# How does a capacitor and resistor affect an SCR's firing angle?

Greetings! High schooler here studying SCRs. I've been looking at sites and books on the concept of increasing an SCR's firing angle, and what I've noticed with these references is that they show you how to do it, but they never really explain why it was able to do that in the first place!

The circuit that is confusing me right now is this one: My guess on how the firing angle increases: I actually calculated this circuit's firing angle and got 95 degrees!

So what I assume is that because a capacitor lags the current, it takes longer for the SCR (which needs a gate-triggering current) to activate. However! With an angle more than 90 degrees, doesn't that mean all the values of the source voltage have already been tried and not enough for the circuit to produce a gate-triggering current? What more with angles after 90 degrees, which have less voltage values since it passed its maximum?

I think there might be a concept of capacitors I am unfamiliar with? How can an SCR still exhibit a voltage waveform like this:

(Values of circuit if you're curious) R1 = R3 = Rload = 1kΩ, R2 = 500Ω, C = 10uF, Igt = 10mA, Vsource = 160 Vrms

## 4 Answers

You are assuming that the voltage across the capacitor will be "in phase" with the sinewave voltage applied across the circuit (AC source). That isn't true.

The true waveform across the capacitor is another sinewave of lower amplitude but, importantly, it will lag the AC source voltage by anything up to 90 degrees: - Trace A (blue) I'm using to represent an applied voltage (AC source) and the green trace (Trace B) will be the resulting voltage across the capacitor for specific values of R and C. As you can see the peak capacitor voltage occurs way after the peak of the applied voltage and if the SCR trigger threshold were set about 0.7, the SCR would trigger here: - As you can see the trigger point occurs after the voltage peak.

This is not really a very practical half-wave phase control, however it should work with a very sensitive gate SCR.

Normally you'd have a diode in series with the RC network (to prevent reverse biasing the gate) and a trigger device in series with the gate.

As it sits, the capacitor will be close to zero volts after the negative half-cycle since the gate will break down at negative 7-9V.

The SCR will turn on when the gate is positively biased and perhaps 50-100 uA gate current is flowing for a sensitive-gate SCR. The gate voltage at that point will be something like 1V, which is typically very low in comparison to the AC source voltage during (almost) the entire positive half cycle. The voltage on the other side of R3 might be a couple tens of volts, which is still less than the mains voltage more than perhaps 100usec before the end of the half cycle.

So the capacitor will continue to charge, albeit at a lower rate, after the peak right until close to the end of the positive half-cycle or until the SCR triggers..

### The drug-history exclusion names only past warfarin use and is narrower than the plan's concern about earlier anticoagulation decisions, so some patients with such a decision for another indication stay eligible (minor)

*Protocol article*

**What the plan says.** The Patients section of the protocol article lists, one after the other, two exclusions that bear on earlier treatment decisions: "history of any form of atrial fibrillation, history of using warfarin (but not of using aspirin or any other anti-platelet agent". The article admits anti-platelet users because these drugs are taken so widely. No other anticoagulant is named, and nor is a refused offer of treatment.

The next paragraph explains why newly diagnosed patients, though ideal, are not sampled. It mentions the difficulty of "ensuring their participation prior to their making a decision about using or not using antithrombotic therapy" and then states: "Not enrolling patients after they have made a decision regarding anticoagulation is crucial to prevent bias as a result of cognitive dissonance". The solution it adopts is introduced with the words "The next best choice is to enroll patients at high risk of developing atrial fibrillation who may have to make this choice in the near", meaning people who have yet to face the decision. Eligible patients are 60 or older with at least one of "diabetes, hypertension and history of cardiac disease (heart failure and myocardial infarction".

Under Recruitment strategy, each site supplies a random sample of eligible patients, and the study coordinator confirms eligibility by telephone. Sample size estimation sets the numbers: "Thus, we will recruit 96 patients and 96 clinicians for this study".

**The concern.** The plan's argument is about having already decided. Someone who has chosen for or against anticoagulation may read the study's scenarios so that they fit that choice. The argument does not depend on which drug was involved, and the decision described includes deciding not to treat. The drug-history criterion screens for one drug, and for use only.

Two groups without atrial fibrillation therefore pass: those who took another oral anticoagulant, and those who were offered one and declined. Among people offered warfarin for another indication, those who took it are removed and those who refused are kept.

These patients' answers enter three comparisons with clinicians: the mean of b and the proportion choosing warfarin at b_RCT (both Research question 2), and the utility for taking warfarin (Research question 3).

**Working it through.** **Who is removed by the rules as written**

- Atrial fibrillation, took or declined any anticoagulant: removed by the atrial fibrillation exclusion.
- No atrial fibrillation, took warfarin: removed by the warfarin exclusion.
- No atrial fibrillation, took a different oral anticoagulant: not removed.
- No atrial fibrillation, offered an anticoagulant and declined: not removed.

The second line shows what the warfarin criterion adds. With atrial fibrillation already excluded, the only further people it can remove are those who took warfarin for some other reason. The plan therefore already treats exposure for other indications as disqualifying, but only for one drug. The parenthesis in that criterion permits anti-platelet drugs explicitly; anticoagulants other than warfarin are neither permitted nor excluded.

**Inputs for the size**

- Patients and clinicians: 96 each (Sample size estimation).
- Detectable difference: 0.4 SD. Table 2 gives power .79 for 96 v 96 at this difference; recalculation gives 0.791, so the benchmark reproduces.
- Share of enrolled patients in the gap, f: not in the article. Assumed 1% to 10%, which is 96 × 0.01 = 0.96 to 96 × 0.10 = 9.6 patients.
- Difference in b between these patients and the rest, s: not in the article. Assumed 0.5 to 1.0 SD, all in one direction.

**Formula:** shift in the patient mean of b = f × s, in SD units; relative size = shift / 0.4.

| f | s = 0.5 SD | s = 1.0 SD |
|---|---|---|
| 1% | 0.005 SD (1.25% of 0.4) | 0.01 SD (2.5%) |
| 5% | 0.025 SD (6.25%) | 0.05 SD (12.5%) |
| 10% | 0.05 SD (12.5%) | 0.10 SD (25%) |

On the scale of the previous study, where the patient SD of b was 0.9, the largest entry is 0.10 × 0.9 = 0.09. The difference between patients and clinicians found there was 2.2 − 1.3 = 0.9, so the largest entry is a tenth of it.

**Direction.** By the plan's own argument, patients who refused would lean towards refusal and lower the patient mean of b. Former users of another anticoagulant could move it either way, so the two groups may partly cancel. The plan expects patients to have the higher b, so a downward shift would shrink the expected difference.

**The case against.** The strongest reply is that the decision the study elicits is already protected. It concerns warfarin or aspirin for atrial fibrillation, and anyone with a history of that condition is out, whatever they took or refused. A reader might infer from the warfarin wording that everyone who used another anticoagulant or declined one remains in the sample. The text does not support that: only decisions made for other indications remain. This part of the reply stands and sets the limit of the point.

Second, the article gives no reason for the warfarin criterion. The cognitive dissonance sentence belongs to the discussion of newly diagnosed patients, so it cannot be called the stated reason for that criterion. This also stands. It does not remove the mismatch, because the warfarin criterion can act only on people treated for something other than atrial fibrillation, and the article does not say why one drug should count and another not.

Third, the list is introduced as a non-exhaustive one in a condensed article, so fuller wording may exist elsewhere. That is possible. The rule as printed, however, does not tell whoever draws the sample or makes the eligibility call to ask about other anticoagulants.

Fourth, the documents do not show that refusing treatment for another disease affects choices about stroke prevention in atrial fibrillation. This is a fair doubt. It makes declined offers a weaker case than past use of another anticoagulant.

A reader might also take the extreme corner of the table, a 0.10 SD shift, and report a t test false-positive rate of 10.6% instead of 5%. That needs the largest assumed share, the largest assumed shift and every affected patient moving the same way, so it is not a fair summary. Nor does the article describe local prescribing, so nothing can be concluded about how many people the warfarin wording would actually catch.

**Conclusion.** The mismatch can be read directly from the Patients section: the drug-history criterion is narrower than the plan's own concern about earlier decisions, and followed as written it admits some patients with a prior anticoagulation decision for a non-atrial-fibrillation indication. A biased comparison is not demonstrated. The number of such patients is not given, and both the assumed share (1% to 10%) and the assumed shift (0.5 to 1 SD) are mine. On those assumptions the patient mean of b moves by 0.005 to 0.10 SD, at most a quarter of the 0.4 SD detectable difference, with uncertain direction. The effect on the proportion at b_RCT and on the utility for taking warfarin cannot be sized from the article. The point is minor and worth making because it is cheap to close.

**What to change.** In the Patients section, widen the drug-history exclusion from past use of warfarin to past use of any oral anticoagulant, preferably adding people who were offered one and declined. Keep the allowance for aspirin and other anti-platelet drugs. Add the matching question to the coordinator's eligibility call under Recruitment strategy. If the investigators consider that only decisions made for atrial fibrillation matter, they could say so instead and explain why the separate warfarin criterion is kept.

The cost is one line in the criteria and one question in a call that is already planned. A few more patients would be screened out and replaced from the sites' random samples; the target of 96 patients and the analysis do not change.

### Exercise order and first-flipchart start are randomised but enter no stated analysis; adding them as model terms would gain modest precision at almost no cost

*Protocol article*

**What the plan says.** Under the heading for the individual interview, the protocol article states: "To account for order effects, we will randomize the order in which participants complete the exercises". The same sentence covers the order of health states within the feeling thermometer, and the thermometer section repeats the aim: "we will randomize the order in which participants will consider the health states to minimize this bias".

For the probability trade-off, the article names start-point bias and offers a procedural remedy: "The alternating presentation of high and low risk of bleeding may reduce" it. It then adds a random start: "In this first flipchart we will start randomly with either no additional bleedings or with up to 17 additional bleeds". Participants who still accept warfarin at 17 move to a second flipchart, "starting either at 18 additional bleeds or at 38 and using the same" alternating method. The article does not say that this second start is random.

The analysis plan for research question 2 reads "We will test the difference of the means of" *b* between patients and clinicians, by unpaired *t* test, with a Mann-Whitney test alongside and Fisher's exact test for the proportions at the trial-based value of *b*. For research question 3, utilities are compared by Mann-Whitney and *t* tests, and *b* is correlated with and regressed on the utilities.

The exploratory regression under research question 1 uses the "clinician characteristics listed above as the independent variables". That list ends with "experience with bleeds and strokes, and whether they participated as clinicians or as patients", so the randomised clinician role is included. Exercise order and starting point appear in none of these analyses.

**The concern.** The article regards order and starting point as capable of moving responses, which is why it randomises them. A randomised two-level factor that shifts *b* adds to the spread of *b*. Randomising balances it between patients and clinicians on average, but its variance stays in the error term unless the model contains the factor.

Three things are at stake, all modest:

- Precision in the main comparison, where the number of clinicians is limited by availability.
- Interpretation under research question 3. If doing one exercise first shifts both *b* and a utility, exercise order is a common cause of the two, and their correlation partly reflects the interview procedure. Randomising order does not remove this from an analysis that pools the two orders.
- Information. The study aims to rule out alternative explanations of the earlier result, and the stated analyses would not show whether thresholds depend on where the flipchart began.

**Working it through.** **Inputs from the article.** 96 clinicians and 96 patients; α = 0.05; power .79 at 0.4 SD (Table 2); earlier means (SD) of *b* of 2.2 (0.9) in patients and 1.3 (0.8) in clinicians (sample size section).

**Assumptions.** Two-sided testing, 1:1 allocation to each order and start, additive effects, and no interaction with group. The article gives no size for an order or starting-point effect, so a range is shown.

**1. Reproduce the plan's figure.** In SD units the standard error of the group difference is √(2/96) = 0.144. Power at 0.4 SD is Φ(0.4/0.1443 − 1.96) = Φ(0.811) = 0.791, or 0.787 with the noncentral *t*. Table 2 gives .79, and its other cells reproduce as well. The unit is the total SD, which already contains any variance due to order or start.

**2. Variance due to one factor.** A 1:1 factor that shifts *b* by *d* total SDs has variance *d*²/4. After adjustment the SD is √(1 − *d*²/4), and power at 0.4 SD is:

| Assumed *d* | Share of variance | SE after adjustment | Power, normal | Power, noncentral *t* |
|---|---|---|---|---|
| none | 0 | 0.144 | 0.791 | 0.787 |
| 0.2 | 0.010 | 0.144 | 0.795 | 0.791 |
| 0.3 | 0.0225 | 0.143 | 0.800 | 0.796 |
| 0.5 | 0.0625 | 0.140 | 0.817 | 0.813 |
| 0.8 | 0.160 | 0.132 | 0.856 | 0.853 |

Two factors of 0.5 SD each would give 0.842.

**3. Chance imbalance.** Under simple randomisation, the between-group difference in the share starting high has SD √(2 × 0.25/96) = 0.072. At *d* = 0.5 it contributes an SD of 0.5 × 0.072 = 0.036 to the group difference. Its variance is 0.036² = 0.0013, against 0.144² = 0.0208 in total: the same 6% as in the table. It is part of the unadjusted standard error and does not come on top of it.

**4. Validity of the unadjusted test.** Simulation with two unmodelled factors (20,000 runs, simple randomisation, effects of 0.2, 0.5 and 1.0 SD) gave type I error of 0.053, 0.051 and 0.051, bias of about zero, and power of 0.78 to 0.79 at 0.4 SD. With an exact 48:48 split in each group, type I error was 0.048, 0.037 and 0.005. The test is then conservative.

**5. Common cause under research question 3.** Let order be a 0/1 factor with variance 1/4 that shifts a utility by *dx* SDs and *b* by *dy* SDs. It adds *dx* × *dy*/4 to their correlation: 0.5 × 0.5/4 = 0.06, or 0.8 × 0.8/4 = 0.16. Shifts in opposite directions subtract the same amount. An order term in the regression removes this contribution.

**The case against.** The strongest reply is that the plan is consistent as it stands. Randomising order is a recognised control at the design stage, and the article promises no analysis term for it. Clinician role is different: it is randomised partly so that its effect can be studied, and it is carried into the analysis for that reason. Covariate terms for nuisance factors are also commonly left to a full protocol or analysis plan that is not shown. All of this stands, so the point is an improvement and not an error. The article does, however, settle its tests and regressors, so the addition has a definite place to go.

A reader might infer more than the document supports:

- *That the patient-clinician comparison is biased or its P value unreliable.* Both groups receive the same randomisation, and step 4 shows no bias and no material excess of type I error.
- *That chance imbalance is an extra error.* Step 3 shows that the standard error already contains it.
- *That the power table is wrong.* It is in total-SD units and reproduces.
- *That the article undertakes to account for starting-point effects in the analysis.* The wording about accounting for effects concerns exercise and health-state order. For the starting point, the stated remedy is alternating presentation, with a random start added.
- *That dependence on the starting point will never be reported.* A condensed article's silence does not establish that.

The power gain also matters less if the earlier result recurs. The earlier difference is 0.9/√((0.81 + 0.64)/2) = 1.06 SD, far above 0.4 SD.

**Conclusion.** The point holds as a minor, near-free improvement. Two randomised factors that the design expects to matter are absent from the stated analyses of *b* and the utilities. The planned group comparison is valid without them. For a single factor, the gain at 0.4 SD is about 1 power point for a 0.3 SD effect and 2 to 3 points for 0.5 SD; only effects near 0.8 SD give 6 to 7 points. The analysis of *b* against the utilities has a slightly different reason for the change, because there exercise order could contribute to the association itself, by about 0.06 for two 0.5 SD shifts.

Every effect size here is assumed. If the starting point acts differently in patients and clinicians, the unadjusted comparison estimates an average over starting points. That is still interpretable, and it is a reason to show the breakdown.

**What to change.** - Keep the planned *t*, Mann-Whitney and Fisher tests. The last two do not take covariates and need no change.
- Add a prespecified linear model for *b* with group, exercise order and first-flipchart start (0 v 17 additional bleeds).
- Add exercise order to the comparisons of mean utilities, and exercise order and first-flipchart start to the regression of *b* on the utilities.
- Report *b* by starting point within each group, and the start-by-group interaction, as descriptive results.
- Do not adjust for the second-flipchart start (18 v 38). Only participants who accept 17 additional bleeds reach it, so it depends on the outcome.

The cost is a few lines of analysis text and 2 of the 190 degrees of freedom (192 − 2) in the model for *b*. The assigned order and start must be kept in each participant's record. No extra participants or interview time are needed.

What decides whether the SCR turns on or not is (usually) not the amount of voltage between anode and cathode, as you seem to suggest, with your "SCR voltage" bottom plot, but the amount of current into the gate terminal (and out of the cathode). The {R1+R2,C} network create, across C, a delayed version of the voltage across the input terminals. That delayed sinusoidal voltage across C creates (thanks to R3) an equally delayed sinusoidal current into the gate of the SCR, and that current is what may turn on the SCR, if and when it exceeds a certain threshold. Since the delay of the sinusoidal current into the gate is adjustable (with R2), so is the turn on time (if it happens) of the SCR. And, since an RC network can delay a voltage by up to 90º, that is the delay range you also have for the turn-on time.

Once the SCR is turned on, a gate current is no longer needed, and the SCR stays on until the current from anode to cathode goes below a certain threshold, very small.

An I said "usually" because you can also turn an SCR on by increasing the voltage between anode and cathode, but that does not seem to be what you want to do.

• Oh, thank you! Your explanation was definitely the best, because you were able to give out the flow of the circuit. Though, I got to ask: does the circuit actually follow an order where it goes from R1 and R2, and then capacitor, and then R3? I had always thought there was already voltage in R3 before the capacitor charged up. Or does current tend to go to the capacitor first before going into R3? – iheartchococake Dec 2 '20 at 15:28
• @iheartchococake resistors don't have voltage "in" them, so the question doesn't make sense. Current goes in all the ways it can go - same as for any circuit - and it can't go into the thyristor until the voltage is high enough to turn the thyristor on. – user253751 Dec 2 '20 at 15:29
• @user253751 Oh yeah, apologies. I was just wondering since current can go anywhere in the circuit, how did we come to realize that the capacitor would be charged up first, rather than having the current in the circuit pass through R3 first – iheartchococake Dec 2 '20 at 15:50
• @iheartchococake because the voltage isn't high enough to turn the thyristor on – user253751 Dec 2 '20 at 16:19

The key with SCRs is always charge in the TRIAC "gate". R1, R2, and C can be thought of a normal RC circuit for charging. R3 is the only thing delivering charge to the TRIAC.

So the instantaneous voltage of the waveform isn't exactly what matters, here, but rather thee amount of charge it lets you push into the TRIAC. It could well be that you haven't reached that critical charge density to turn the TRIAC on until later in the waveform.

Lowering the resistance values will allow for higher current at lower voltages and help move that firing time forward in the half-wave. That's what I would try.

Best of luck--keep us posted.